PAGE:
Shockingly, I kind of agree with this part. Well, that‘s not to say that we should allow ourselves to just surrender to mess making. No, that we should rather face it down and make it part of our process to achieve some semblance of order. Ms. Kondo's illusion-free definition is actually a world in which the joyful things are brought forth and then sent back in ways that are defined.
Of course, you can imagine how this would map to cooking. For instance, when I have a Caesar (nearly ubiquitous item that is an abysmal fake 90% of the time), I can tell immediately whether the garlic paste was rendered in a mortar and pestle. Caesar Dressing from a bottle is a complete joke. If I failed a blind test of detecting which was fresh v. bottled in a five round death match, I would probably accept hemlock after judgment. Anyway, after making Caesar a bunch, of course I learned the optimal way to make the paste efficiently. Does that mean I have drained the joy from it and turned it into an exercise of lifeless rote tasks? No. But let‘s remember, the preparation of a proper Caesar is going to consist of rendering a lot of components, especially if you make the croutons fresh, and grate the cheese and spin the romaine, and on and on. I saw a biography recently of Madhur Jaffrey where she waxes on how core spices, even if there are three or four, are like a painter's palette, that can mean the same dish can come out subtle different every time it is made. This is so true.
The patterns movement tried to theorize about how we could do this: learn component rendering variations that are internally ordered, and consistent and purposeful, but can, in combination, open up an infinity of possibilities. If I look inside a pattern, the orderliness of it is not really an issue: a Visitor either is one or it is not. If it is, I know where the two sides of the double dispatch are. That is not creativity crushing militarism. It's a realization that things have to be designed to both work internally in clear and reproducible (and consistent) ways, and they have to afford for combination with other elements. Open to extension, closed to changes.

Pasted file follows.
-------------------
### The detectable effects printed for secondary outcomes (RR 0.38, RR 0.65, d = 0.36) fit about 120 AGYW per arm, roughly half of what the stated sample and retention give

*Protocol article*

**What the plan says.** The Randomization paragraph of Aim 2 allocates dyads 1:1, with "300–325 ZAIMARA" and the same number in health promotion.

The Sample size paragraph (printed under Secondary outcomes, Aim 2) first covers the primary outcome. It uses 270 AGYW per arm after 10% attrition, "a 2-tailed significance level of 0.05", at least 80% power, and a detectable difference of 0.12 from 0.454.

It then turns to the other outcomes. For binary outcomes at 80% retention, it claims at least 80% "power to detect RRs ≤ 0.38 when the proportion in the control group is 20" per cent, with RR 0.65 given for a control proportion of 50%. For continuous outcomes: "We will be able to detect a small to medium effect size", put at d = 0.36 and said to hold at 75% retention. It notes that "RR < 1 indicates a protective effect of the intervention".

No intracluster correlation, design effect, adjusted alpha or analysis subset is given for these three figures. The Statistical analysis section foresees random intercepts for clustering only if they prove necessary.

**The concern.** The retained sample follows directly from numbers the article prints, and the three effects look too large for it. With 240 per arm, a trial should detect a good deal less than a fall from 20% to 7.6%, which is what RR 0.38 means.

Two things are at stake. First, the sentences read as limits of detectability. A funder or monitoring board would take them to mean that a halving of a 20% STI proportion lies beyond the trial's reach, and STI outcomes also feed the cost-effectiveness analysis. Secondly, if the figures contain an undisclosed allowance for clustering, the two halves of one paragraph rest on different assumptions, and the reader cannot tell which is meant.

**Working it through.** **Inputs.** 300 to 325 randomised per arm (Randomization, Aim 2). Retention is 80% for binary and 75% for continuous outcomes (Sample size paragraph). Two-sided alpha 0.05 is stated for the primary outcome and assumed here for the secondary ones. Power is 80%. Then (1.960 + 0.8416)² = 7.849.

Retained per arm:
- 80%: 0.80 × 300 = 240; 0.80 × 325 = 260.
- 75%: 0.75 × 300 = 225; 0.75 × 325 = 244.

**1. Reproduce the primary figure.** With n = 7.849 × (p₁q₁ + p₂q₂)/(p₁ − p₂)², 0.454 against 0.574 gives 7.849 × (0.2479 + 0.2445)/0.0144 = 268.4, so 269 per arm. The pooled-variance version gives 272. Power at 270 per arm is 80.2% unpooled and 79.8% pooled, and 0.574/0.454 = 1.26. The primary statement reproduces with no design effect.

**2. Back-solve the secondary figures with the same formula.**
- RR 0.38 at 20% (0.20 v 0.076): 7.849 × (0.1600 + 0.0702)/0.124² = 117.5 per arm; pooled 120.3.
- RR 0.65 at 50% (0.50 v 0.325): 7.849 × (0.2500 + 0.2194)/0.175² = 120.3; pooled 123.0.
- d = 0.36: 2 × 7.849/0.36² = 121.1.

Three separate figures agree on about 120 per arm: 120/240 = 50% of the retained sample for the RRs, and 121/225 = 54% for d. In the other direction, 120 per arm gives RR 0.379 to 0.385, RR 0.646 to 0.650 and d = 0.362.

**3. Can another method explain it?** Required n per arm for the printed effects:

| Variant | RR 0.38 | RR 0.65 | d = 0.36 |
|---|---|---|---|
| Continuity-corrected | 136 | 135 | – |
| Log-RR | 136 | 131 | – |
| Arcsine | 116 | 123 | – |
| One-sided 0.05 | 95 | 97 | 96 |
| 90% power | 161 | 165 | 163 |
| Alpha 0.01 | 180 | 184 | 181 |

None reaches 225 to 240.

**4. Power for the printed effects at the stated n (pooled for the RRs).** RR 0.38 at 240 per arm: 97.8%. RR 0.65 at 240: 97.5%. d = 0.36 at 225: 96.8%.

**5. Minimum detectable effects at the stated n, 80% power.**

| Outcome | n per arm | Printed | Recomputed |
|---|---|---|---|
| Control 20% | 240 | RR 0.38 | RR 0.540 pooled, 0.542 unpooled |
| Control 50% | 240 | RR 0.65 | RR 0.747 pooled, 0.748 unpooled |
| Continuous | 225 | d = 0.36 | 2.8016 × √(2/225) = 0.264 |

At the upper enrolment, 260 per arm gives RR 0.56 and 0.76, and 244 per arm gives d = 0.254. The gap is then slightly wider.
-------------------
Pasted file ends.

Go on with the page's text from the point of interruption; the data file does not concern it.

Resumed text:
Maybe tidiness in code should be part of the ABC (always be closing) credo. If we are always closing, in a sense, we are putting each thing away. We all know that codebases often fill up with god objects and weak abstractions. In part because the work is focused on the two ends of the spectrum: the infinite and the infinitesimal. In the middle is this realm where someone has to be able to say: ‘ok, there might be more changes coming to this, but for now, we can embody what is needed functionally, in a valid way, and thus forego accepting mess on a vague promissory note that will either never be paid down, or whose cost to pay off will grow as the moment of inception disappears into the past.‘
There is for sure an element of tidiness in patterns that is really appealing. It‘s pretty common to come across code that in itself is trying very hard to appear pretty and orderly, but that is in fact just presenting polished pieces arrayed in a sky devoid of constellations. The Toyota Case shows us that rot is not some easily explained phenomenon as we were led to believe. Frankly the Rot Generative Theory is kind of a classic scapegoat scenario: the greater men, in their increased wisdom know how to do things, and the lessers don‘t. When these little pygmy also-rans sneak in, usually through deception, they seed the code with their hobble homunculus. We must fight to keep out these vermin! To keep our code clean.
Uh, yeah, no..
Published at DZone with permission of Rob Williams, DZone MVB. See the original article here.